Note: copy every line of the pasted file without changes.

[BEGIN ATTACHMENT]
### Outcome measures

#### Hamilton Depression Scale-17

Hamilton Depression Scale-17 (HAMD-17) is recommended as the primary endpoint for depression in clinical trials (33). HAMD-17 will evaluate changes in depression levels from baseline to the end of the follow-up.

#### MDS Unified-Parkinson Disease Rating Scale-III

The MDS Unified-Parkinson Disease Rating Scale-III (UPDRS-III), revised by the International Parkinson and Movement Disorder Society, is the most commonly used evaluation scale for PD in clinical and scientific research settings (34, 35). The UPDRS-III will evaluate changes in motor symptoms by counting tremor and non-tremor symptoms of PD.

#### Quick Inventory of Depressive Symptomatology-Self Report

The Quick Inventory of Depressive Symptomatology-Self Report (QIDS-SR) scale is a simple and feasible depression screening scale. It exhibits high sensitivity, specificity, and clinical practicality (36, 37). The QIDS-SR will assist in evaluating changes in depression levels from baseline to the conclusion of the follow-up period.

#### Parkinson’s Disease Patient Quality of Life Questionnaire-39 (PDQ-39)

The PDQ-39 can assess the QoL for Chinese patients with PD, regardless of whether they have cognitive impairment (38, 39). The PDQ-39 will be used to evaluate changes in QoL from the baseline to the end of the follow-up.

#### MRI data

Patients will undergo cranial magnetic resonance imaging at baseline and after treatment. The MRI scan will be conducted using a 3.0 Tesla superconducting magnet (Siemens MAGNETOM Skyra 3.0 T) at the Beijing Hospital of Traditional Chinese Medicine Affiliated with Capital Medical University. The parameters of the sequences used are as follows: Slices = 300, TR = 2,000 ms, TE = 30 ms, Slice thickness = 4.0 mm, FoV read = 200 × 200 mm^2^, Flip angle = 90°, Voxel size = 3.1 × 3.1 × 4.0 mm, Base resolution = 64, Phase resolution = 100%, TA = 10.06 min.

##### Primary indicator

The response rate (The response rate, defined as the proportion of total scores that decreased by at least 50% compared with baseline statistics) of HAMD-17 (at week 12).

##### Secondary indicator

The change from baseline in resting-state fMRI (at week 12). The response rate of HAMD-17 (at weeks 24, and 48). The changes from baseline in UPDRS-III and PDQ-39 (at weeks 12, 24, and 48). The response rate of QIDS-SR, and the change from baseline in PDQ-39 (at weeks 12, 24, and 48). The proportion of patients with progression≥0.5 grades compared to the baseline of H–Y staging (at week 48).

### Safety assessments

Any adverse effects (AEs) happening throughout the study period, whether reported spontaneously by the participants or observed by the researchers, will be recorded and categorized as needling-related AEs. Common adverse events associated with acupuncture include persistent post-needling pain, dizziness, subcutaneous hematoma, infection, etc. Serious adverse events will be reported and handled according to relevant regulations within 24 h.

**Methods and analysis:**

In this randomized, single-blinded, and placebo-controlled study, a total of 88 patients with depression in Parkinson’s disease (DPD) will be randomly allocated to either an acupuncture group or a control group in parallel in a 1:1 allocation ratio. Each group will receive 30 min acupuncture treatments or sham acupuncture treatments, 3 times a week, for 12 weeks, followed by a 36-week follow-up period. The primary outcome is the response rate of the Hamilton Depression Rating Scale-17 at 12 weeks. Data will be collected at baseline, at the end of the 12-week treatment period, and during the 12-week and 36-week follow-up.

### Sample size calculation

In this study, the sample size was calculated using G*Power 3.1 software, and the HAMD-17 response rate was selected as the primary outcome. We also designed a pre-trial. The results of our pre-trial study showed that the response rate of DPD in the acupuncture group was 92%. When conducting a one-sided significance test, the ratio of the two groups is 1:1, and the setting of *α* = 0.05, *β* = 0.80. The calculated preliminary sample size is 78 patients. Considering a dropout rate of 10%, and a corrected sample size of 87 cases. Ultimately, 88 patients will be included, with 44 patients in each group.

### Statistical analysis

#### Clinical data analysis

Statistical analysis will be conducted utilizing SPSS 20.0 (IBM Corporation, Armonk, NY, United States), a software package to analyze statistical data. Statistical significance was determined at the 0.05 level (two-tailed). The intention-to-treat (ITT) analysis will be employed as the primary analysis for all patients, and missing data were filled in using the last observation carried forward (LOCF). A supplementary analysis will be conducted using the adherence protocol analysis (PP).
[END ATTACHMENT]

### Outcome measures

#### Hamilton Depression Scale-17

Hamilton Depression Scale-17 (HAMD-17) is recommended as the primary endpoint for depression in clinical trials (33). HAMD-17 will evaluate changes in depression levels from baseline to the end of the follow-up.

#### MDS Unified-Parkinson Disease Rating Scale-III

The MDS Unified-Parkinson Disease Rating Scale-III (UPDRS-III), revised by the International Parkinson and Movement Disorder Society, is the most commonly used evaluation scale for PD in clinical and scientific research settings (34, 35). The UPDRS-III will evaluate changes in motor symptoms by counting tremor and non-tremor symptoms of PD.

#### Quick Inventory of Depressive Symptomatology-Self Report

The Quick Inventory of Depressive Symptomatology-Self Report (QIDS-SR) scale is a simple and feasible depression screening scale. It exhibits high sensitivity, specificity, and clinical practicality (36, 37). The QIDS-SR will assist in evaluating changes in depression levels from baseline to the conclusion of the follow-up period.

#### Parkinson’s Disease Patient Quality of Life Questionnaire-39 (PDQ-39)

The PDQ-39 can assess the QoL for Chinese patients with PD, regardless of whether they have cognitive impairment (38, 39). The PDQ-39 will be used to evaluate changes in QoL from the baseline to the end of the follow-up.

#### MRI data

Patients will undergo cranial magnetic resonance imaging at baseline and after treatment. The MRI scan will be conducted using a 3.0 Tesla superconducting magnet (Siemens MAGNETOM Skyra 3.0 T) at the Beijing Hospital of Traditional Chinese Medicine Affiliated with Capital Medical University. The parameters of the sequences used are as follows: Slices = 300, TR = 2,000 ms, TE = 30 ms, Slice thickness = 4.0 mm, FoV read = 200 × 200 mm^2^, Flip angle = 90°, Voxel size = 3.1 × 3.1 × 4.0 mm, Base resolution = 64, Phase resolution = 100%, TA = 10.06 min.

##### Primary indicator

The response rate (The response rate, defined as the proportion of total scores that decreased by at least 50% compared with baseline statistics) of HAMD-17 (at week 12).

##### Secondary indicator

The change from baseline in resting-state fMRI (at week 12). The response rate of HAMD-17 (at weeks 24, and 48). The changes from baseline in UPDRS-III and PDQ-39 (at weeks 12, 24, and 48). The response rate of QIDS-SR, and the change from baseline in PDQ-39 (at weeks 12, 24, and 48). The proportion of patients with progression≥0.5 grades compared to the baseline of H–Y staging (at week 48).

### Safety assessments

Any adverse effects (AEs) happening throughout the study period, whether reported spontaneously by the participants or observed by the researchers, will be recorded and categorized as needling-related AEs. Common adverse events associated with acupuncture include persistent post-needling pain, dizziness, subcutaneous hematoma, infection, etc. Serious adverse events will be reported and handled according to relevant regulations within 24 h.

**Methods and analysis:**

In this randomized, single-blinded, and placebo-controlled study, a total of 88 patients with depression in Parkinson’s disease (DPD) will be randomly allocated to either an acupuncture group or a control group in parallel in a 1:1 allocation ratio. Each group will receive 30 min acupuncture treatments or sham acupuncture treatments, 3 times a week, for 12 weeks, followed by a 36-week follow-up period. The primary outcome is the response rate of the Hamilton Depression Rating Scale-17 at 12 weeks. Data will be collected at baseline, at the end of the 12-week treatment period, and during the 12-week and 36-week follow-up.

### Sample size calculation

In this study, the sample size was calculated using G*Power 3.1 software, and the HAMD-17 response rate was selected as the primary outcome. We also designed a pre-trial. The results of our pre-trial study showed that the response rate of DPD in the acupuncture group was 92%. When conducting a one-sided significance test, the ratio of the two groups is 1:1, and the setting of *α* = 0.05, *β* = 0.80. The calculated preliminary sample size is 78 patients. Considering a dropout rate of 10%, and a corrected sample size of 87 cases. Ultimately, 88 patients will be included, with 44 patients in each group.

### Statistical analysis

#### Clinical data analysis

Statistical analysis will be conducted utilizing SPSS 20.0 (IBM Corporation, Armonk, NY, United States), a software package to analyze statistical data. Statistical significance was determined at the 0.05 level (two-tailed). The intention-to-treat (ITT) analysis will be employed as the primary analysis for all patients, and missing data were filled in using the last observation carried forward (LOCF). A supplementary analysis will be conducted using the adherence protocol analysis (PP).